• Jeff S (cs)

    <FONT style="BACKGROUND-COLOR: #efefef">oops, yes it is C#, not VB.NET .....</FONT>

  • znaps (cs) in reply to
    :
    Crying HAHAHAHAHAHAHAHAHAHAHAHAHA...cough cough... gasp.... MUAHAHAHAHAHAHAHAHAH...Crash.. (fall dead on floor)  WTF is this programmer thinking????  Why not just implement every thing and then you would never need to use any other object but yours.
  • (unregistered)

    *sigh*  It is Java, damnit, and it's a "feature" of java that if you want to listen to an event, you must implement an interface which is <eventname>Listener.

    Yes, anonymous inner classes are a common way of hacking around this stupid implementation choice, but .Net's delegate approach is much better.

    MFL is better than YFL.

  • brandonh6k (cs)

    I like the Google ads for this thread... :)

  • PonderStibbons (cs) in reply to
    :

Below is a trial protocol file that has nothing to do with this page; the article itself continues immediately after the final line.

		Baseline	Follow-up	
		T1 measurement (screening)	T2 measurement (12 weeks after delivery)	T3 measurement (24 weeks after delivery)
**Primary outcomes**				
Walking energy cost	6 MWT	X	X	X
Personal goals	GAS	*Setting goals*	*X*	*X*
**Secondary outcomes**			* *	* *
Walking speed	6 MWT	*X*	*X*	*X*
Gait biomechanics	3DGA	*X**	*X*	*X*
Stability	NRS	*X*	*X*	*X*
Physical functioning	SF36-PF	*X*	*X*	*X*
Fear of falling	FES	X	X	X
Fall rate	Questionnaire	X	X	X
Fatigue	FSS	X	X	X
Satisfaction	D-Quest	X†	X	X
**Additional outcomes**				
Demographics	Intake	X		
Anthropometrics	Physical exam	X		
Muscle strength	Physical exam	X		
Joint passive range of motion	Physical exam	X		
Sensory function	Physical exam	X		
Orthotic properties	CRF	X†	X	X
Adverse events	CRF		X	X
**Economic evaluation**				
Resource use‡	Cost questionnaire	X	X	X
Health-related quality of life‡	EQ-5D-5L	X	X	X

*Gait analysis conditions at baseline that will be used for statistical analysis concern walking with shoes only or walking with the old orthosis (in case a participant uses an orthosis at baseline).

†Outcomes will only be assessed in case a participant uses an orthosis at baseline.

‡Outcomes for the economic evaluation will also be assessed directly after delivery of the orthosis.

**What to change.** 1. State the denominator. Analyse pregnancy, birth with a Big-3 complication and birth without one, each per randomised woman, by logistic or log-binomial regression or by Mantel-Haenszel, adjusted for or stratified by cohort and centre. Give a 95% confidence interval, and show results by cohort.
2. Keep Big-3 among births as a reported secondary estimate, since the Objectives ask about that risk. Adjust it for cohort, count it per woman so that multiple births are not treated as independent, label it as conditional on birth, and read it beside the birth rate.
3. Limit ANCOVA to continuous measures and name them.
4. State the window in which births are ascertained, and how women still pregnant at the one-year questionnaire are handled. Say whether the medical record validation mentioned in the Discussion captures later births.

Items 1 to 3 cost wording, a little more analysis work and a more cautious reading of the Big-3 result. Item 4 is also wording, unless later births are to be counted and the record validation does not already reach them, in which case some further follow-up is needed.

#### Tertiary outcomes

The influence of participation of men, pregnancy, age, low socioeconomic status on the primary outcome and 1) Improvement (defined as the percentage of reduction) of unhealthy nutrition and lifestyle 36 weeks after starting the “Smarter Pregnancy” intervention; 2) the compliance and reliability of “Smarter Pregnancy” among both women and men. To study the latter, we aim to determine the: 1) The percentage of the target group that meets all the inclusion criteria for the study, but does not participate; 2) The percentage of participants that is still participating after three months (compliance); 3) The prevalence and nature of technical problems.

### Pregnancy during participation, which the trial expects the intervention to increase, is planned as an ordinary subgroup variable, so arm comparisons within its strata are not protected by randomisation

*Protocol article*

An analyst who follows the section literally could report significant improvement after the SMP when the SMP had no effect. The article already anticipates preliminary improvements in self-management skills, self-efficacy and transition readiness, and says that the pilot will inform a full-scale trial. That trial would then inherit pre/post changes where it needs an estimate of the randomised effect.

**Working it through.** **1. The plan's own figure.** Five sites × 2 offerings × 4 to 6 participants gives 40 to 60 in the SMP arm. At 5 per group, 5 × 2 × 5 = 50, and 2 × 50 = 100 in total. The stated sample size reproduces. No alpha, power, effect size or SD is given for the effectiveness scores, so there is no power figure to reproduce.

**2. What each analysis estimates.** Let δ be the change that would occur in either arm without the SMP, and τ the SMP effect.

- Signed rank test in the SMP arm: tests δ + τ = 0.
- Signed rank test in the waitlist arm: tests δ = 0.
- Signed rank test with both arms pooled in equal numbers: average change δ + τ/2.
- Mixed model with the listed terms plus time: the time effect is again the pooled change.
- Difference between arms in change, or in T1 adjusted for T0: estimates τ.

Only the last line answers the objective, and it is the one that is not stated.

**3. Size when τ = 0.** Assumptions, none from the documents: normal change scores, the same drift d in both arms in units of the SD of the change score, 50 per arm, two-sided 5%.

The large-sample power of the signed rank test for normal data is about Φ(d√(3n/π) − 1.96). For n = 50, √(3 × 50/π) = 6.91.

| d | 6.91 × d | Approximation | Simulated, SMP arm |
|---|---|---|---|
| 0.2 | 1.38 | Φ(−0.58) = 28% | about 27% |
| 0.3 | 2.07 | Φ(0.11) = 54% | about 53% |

Clearly this is a class made to attract women. Whenever women want to give a man a compliment they say "he's a good listener."


    That... was painful.
  • (unregistered)

    The plural of 'knife' is 'knives'.

  • (unregistered) in reply to Jeff S
    Jeff S:

    <FONT style="BACKGROUND-COLOR: #efefef">oops, yes it is C#, not VB.NET .....</FONT>

    That's an insult to C# coders :p

  • martinm1000 (cs)

    btw, as it was already said, it in Java, not C#.

    At least, this could possibly be easy to fix; just implements those methods in an abstract base class and inherit it where needed...

  • (unregistered)

    Guess this makes Java a WTF-worthy language.[8-)]

  • bat (cs) in reply to

    <font face="Georgia">It's possible to produce a WTF in any language.  It's not the language, it's the programmer.

    Until someone mentioned the <event>Listener issue and cast it in a new light (what can I say - I'm not a Java programmer so I don't know this stuff) I would have almost seen the reason for today's WTF.  My theory was that the programmer had produced lots of interfaces that each did a single, discrete job, which is a Good Thing TM.  Then, he had a single class that pulled it all together, presumably some sort of dispatcher of multiple operations.  In the old days you'd do it like this (demonstrating in some made-up language):